Investigating the alternate history timeline of the ‘2000 AD’ strip ‘Hope’

In the 2000 AD strip Hope, writer Guy Adams and artist Jimmy Broxton (with letterer Simon Bowland) craft an atmospheric noir comic featuring Mallory Hope, a cynical private detective in 1940s Los Angeles, hired to investigate the disappearance of a child film star. The strip’s plot and characters fit comfortably within the conventions of noir fiction, but take place in a fantasy setting — an alternate history 1940s Hollywood.

For readers, investigating the strip’s historical divergence points may be as intriguing as Hope’s search for the missing child. In Hope, magic was covertly used to fight World War II, and magic users now secretly shape post-war society. The story does not dwell on how magic has caused the setting to diverge from historic events, but, like any good detective story, there are clues.

Although the story clearly takes place in post-war 1940s Hollywood, the strip is ambiguous regarding the year in which the story occurs; the strip’s summary provided by 2000 AD does not list a specific year, but rather describes the setting as “an alternate 1940s Hollywood.”

In his narration, Hope states that dark magic was used in the war, and shares his belief that the use of such magic caused President Franklin D. Roosevelt’s death from a heart attack. Roosevelt’s death is a divergence from historic events — Roosevelt died in 1945 from a cerebral hemorrhage, not a heart attack. But the strip also hints that Roosevelt died earlier than 1945.

Early in the story, the front page of the Los Angeles Times is featured; the newspaper provides evidence of several key historical divergences. The paper’s headline proclaims “PRESIDENT WALLACE’S BOLD VISION FOR POST WAR USA!” — an apparent reference to Democratic politician Henry A. Wallace.

Photo of Henry A. Wallace by D. N. Townsend; source: Wikipedia

Historically, Wallace served as vice president from 1941 to 1945. Wallace’s advocacy for progressive policies on full employment and racial equality was considered too radical by conservative elements of the Democratic Party; Roosevelt replaced Wallace on the 1944 ticket with Harry S. Truman as his vice-presidential running mate. When Roosevelt died in 1945, Truman became president.

In Hope, Wallace’s tenure as president suggests that Roosevelt died sometime between 1941 and 1944; alternatively, it could also suggest that Roosevelt kept Wallace as his running mate in 1944. If the former, events in Hope likely take place in a post-war period before 1944, with the implication that World War II was much shorter in this alternate history. Regardless, given Wallace’s historic record as a progressive champion and the paper’s headline (“BOLD VISION”), readers can surmise that President Wallace is pushing a more radical post-war progressive political agenda that diverges from historical events.

Another historic divergence identified by the paper is the new baby of film stars Clark Gable and Carole Lombard. Lombard, Gable’s wife, died in a plane crash in January 1942 while promoting the sale of war bonds. In Hope, Lombard has survived the war and continues to make headlines with her husband.

Curiously, the paper also reports “H-Bomb Test Explosion in Pacific Hinted”; the first H-bomb tests did not occur until the 1950s, and Hope makes no other reference to nuclear weapons. In this alternate history, it is unclear whether nuclear weapons were used during the war, or if fictitious atomic weapons were used as a cover story for the government’s secret war-time use of magic. The reference to an “H-bomb” (assuming the term designates a functional thermonuclear device in this altered reality) in the 1940s suggests a historical divergence in the development of nuclear weaponry.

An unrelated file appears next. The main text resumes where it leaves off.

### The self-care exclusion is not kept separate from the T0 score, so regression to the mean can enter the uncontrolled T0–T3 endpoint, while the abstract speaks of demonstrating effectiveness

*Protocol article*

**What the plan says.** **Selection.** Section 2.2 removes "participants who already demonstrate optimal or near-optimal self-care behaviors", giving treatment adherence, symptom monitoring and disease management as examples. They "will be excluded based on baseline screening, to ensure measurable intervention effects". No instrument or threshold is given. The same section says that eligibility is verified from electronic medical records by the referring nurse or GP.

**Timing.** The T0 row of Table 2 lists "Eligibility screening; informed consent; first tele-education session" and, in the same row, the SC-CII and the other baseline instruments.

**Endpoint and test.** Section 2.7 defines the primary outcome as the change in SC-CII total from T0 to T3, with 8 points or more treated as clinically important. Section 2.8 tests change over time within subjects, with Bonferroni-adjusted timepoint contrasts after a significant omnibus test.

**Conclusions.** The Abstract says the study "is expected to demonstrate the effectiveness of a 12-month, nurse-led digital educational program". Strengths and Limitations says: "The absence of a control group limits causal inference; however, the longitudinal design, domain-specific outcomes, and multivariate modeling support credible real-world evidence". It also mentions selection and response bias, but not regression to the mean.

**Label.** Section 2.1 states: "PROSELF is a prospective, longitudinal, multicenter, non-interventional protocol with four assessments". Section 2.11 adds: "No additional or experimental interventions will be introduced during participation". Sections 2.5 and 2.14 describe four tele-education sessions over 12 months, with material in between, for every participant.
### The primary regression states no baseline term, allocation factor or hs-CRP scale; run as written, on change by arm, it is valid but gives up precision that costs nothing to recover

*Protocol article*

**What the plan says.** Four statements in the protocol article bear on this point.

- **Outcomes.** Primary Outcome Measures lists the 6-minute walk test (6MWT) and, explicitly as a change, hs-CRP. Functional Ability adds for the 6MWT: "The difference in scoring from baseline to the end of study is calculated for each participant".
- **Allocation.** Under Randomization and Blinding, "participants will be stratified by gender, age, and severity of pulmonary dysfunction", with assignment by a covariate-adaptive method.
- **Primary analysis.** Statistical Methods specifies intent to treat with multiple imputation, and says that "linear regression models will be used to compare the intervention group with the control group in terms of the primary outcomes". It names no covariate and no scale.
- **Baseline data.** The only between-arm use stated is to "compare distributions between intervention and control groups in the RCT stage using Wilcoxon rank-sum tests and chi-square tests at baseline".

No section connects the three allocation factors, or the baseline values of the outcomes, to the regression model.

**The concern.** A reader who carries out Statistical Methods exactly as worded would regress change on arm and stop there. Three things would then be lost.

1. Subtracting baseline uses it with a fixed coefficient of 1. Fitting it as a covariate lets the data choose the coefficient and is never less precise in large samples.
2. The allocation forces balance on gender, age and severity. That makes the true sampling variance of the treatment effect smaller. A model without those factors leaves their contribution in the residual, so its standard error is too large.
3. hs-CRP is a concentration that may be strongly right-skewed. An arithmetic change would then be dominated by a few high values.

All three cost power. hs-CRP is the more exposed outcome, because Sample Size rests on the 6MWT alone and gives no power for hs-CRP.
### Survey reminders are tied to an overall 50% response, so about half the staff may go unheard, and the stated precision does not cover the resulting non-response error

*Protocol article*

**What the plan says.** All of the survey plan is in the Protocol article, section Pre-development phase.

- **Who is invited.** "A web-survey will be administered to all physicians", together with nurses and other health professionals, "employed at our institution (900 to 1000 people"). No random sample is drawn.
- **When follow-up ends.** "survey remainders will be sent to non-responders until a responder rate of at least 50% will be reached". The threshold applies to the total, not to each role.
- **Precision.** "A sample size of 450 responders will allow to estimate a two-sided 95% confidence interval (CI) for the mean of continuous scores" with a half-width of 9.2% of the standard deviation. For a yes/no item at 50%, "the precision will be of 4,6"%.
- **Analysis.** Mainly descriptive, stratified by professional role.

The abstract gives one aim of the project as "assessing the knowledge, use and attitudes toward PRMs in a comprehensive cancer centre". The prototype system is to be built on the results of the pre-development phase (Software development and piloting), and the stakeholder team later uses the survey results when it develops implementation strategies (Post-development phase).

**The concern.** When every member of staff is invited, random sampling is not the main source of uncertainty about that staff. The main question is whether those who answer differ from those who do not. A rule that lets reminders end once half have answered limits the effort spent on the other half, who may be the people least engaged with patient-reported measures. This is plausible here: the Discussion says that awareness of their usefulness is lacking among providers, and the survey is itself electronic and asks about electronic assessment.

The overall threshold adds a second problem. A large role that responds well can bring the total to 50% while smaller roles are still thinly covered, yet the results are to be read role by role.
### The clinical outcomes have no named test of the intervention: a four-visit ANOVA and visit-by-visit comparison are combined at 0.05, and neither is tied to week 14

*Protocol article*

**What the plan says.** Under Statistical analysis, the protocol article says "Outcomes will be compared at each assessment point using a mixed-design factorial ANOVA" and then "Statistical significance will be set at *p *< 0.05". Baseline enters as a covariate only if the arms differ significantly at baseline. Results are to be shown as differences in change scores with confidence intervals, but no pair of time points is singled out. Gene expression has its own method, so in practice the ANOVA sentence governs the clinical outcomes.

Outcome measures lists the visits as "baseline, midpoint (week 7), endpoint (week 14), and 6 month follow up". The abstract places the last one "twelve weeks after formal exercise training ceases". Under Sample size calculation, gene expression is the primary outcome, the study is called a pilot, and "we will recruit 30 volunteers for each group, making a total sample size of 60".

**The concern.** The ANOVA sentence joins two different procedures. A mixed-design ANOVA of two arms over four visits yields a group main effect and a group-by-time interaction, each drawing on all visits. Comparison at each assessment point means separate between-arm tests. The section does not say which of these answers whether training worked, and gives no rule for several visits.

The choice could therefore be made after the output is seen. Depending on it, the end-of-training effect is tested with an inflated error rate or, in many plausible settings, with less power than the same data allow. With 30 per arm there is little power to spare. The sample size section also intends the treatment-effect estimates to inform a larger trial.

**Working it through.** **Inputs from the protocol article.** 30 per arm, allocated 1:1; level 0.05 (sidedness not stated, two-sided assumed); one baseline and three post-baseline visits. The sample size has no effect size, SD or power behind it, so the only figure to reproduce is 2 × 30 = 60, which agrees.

In another panel, a sign for “Hollywoodville” can be seen; this reference to the iconic “Hollywoodland” sign — erected in 1923 to promote a housing development, later restored in 1949 by the Hollywood Chamber of Commerce without the “LAND” portion of the signage — suggests (with the subtle change of “land” to “ville”) that the story’s setting may have diverged from historic events as early as the 1920s.

The movies referenced in Hope also diverge from cinema history. Hope walks past a movie theater featuring “JOHNNY EAGER AND LANA TURNER IN EYE POPPING 3D!” If this is a reference to the movie Johnny Eager (a noir film starring Lana Turner, released in January 1942), then it suggests (assuming this film is a new release) that 1942 is the year in which the story takes place, and that WWII ended much sooner in this alternate reality. Also, the movie is in “3D”; Johnny Eager was not released in 3D (3D movies were not commercially viable until the 1950s), suggesting that 3D films are appearing a decade earlier in this alternate world.

Judging from the movies referenced in Hope, 1940s Hollywood is busy producing comedies featuring fictional child actors Buster Ritz! and Timmy Bird, and darker films starring real-world actors such as Turner, Ronald Reagan, and Ray Milland, with titles like Doom Squadron and The Lady Saw Too Much!

There is more to Hope than the background historical divergences discussed above — Mallory Hope is a tragic character, trying to find a lost child while dealing with his own magical baggage as he navigates a corrupt world. Broxton’s stark black-and-white artwork creates a gritty depiction of a noirish Hollywood that reeks of cigarettes, booze, and brimstone. But the creative team leaves subtle clues about Hope’s alternate history that no detective worthy of a trenchcoat can resist investigating.

NOTE: Hope was originally serialized in 2000 AD issues 2011–2016 and 2044–2049. The strip is collected as the trade paperback Hope …For the Future.

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